Our love for one another is a witness

Posted: February 7, 2011 by natewhiteside in Nate Whiteside

In Johnny Cash’s song, “God’s Gonna Cut You Down,” he sings, “You can run on for a long time, run on for a long time, run on for a long time, sooner or later God’ll cut you down, sooner or later God’ll cut you down . . . Go tell that long tongue liar, go tell that midnight rider, tell the rambler, the gambler, the backbiter, tell them that God’s gonna cut ‘em down, tell ‘em that God’s gonna cut ‘em down . . .”

He gives a testimony, “O my goodness gracious let me tell ya the news, my head’s been wet with the midnight dew, I’ve been down on bended knee, talkin’ to the man from Galilee, He spoke to me in a voice so sweet, i thought I heard a shuffle of angels’ feet, He spoke to me and my heart stood still, when He said ‘Man, go do My will,’ . . . You can throw your rock, and hide your hand, workin’ in the dark against your fellow man, But sure as God made black and white, what is done in the dark will be brought to the light . . .”

This song speaks about people who do not follow God, and think they are getting away with it. In the trailer for the new movie “True Grit,” based on the 1968 book by Charles Portis, True Grit, this song is played. The message of that book is a similar message, where a man murders another man in the old west, and the story is of bringing him to justice. It is a great book, but that’s not the point.

The point has to do with what Paul wrote about in Galatians 5:13-26, where he urged the Galatians to “walk by the Spirit, and you will not satisfy the desires of the flesh,” or “live by the Spirit,” (NIV) (for JC Smith :)) Hold onto that thought . . .

. . . John 13:34-35, Jesus said “A new command I give you: Love one another. As I have loved you, so you must love one another. By this all men will know that you are my disciples, if you love one another.”

Picture Jesus in the upper room, talking to His disciples, and he tells them a new commandment. (Sorry, couldn’t find a more manly Jesus picture–not one that was reverent. Got a better one? Send it to nswhiteside@gmail.com). He’s not replacing the First and Great Commandment, “Love the Lord Your God with all your heart, with all your soul, and with all your strength;” He’s not replacing the 2nd Great Commandment “Love your neighbor as yourself,” but He’s giving them a new commandment like the other two. This should flow out of your life. This command is the new bumper sticker He wants them to wear, that marks them as people trying to be like Him. The rabbi is telling His students the school mascot: Love one another.

Go back to Galatians. Paul writes to a people much like our churches today. Whether or not you believe they were in Northern or Southern Galatia, they had the same problems we have. On one hand, they struggled with legalism, where Christians believe that if they act perfectly it is the most important part of their walk with Christ. Usually these are people who define themselves by who they’re against or what they don’t believe in, or what they don’t do. You’ve heard, “We don’t smoke, drink, chew, or hang around those that do.” Who wants to be a part of an amoeba that constantly defines itself by what others do, that it does not?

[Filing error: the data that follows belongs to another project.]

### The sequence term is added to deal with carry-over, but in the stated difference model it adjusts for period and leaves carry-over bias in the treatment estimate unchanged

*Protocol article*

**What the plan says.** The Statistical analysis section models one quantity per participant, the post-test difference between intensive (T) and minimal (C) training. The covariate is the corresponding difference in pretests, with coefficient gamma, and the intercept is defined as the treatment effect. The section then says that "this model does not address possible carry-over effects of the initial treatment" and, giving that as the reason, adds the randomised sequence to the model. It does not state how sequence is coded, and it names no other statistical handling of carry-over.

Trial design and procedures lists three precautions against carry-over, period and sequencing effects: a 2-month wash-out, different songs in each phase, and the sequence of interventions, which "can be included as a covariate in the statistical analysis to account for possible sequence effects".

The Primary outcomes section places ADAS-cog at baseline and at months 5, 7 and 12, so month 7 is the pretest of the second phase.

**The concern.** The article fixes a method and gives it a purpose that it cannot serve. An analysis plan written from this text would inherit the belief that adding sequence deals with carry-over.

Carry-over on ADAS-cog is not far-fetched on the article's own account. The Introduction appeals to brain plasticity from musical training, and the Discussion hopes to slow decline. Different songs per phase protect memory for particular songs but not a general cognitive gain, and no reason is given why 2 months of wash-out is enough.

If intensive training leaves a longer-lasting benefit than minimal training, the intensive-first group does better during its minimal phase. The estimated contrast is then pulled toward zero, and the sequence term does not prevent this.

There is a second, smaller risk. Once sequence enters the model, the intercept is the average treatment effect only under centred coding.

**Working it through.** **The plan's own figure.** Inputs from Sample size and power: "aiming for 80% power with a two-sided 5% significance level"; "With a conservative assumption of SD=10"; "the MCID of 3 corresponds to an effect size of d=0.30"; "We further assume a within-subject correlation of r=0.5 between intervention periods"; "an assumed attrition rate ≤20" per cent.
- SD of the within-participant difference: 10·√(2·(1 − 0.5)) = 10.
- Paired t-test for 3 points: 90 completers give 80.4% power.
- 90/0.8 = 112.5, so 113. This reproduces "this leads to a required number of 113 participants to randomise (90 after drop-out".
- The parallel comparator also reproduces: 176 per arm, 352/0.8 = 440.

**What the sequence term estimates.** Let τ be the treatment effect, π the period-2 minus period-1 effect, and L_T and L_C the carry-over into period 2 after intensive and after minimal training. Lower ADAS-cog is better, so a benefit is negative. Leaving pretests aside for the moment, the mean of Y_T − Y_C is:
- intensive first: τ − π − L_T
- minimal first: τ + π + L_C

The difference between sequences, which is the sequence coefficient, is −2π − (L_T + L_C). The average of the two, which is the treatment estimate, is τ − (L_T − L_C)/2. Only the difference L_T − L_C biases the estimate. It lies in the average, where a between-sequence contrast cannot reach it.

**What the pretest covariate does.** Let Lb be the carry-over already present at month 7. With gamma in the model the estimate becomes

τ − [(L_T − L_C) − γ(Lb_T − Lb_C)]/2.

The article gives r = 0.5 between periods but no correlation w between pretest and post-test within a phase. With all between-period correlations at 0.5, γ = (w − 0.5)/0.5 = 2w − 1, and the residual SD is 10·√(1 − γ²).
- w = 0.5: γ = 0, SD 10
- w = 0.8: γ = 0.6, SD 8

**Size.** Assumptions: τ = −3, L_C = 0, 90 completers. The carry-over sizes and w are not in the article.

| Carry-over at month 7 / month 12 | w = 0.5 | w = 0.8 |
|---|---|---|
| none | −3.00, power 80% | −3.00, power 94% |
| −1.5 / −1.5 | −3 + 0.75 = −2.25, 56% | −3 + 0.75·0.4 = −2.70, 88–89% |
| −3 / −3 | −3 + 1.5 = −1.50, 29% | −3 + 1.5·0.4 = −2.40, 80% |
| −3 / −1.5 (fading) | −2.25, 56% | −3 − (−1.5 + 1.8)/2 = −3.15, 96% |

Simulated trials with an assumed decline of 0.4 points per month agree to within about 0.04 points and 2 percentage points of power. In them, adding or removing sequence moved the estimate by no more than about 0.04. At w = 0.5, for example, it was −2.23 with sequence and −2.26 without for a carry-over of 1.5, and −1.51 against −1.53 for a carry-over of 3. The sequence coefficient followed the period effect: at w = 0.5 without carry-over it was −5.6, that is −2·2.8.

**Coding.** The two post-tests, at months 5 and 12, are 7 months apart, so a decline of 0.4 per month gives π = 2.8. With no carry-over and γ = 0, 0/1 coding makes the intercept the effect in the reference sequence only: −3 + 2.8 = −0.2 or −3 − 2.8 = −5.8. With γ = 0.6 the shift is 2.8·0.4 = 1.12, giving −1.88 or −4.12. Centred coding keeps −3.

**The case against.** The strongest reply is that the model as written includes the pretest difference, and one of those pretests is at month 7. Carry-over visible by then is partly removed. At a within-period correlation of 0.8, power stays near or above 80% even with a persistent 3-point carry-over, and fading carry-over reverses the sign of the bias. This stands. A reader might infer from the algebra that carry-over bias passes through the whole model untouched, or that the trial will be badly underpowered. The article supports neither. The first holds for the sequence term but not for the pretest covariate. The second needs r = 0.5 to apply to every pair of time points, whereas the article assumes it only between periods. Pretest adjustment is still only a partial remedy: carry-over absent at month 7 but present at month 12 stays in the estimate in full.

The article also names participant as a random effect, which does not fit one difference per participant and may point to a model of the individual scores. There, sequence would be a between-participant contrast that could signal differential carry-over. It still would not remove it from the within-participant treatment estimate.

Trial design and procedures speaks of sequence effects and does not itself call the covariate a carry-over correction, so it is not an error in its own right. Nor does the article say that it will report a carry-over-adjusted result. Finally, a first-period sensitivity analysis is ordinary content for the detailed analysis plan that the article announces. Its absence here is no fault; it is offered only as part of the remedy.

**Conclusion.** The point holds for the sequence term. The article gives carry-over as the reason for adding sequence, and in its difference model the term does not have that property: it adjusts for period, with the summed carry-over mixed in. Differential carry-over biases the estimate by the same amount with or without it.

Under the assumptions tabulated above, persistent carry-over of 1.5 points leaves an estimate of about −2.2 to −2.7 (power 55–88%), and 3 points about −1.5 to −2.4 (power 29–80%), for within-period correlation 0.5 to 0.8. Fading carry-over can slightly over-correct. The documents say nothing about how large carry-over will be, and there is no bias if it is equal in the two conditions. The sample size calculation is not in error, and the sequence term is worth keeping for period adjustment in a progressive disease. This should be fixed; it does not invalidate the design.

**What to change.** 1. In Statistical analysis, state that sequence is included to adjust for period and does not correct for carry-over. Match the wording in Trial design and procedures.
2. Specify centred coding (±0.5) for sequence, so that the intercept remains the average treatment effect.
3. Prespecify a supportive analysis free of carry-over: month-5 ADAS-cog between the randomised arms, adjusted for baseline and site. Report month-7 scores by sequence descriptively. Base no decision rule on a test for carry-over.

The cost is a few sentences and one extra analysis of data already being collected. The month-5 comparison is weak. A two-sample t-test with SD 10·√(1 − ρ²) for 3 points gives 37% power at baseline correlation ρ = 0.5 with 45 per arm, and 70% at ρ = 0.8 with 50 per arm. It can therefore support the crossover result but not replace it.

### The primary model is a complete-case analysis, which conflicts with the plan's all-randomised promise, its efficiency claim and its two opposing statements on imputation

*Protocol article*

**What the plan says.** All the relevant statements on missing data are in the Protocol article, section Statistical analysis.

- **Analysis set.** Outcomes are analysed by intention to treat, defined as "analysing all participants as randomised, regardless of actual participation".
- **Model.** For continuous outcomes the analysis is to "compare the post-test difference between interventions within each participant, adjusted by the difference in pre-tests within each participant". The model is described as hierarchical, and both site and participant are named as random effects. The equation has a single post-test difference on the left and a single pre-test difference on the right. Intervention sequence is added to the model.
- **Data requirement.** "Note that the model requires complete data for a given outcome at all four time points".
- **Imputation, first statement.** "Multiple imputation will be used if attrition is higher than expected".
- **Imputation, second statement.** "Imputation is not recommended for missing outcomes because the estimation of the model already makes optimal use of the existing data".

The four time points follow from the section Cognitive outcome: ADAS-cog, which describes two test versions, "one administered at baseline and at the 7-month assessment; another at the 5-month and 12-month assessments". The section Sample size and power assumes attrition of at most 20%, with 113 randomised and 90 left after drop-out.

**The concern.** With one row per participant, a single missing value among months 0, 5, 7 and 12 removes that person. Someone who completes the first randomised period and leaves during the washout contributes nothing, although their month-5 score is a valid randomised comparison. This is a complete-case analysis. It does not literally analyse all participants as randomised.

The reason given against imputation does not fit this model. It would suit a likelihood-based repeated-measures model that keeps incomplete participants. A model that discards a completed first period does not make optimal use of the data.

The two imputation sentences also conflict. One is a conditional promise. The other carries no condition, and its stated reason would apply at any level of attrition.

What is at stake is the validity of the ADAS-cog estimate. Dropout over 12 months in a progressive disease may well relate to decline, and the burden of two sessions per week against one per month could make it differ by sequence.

Then Galatia had the other extreme, which were the libertines, or the eccentrics carrying out their Christian liberty. A good word to describe them is irresponsible. You can spot these Christians because they believe that they prayed a prayer and now can live however they want. They do not feel guilty when they sin, or express remorse, because they think that because all sin was paid for on the cross, Jesus doesn’t care. Kind of like a multi-billionaire handing us hundreds of dollars every month and not caring how we spend it because the supply seems limitless. That is also wrong.

In this context, speaking of living their lives like Christ, Paul incorporates Jesus’ command in the sermon on the Mount and John 13 in the Upper Room discourse: Love your neighbor as yourself! Paul says it sums up the entire law! “So then, live by the Spirit . . .” In other words, “Because of this . . .” or “Having said that, I say to you . . .” In light of your need to stop biting and devouring each other, you need to live by the Spirit, and you will not satisfy the desires of the flesh. The two, he explains, are like oil and water and cannot co-exist. You must choose, and it isn’t legalism, and it isn’t irresponsible Christian hedonism, it is in the middle like Jesus. Live by the Spirit, communion with God and letting Him lead you.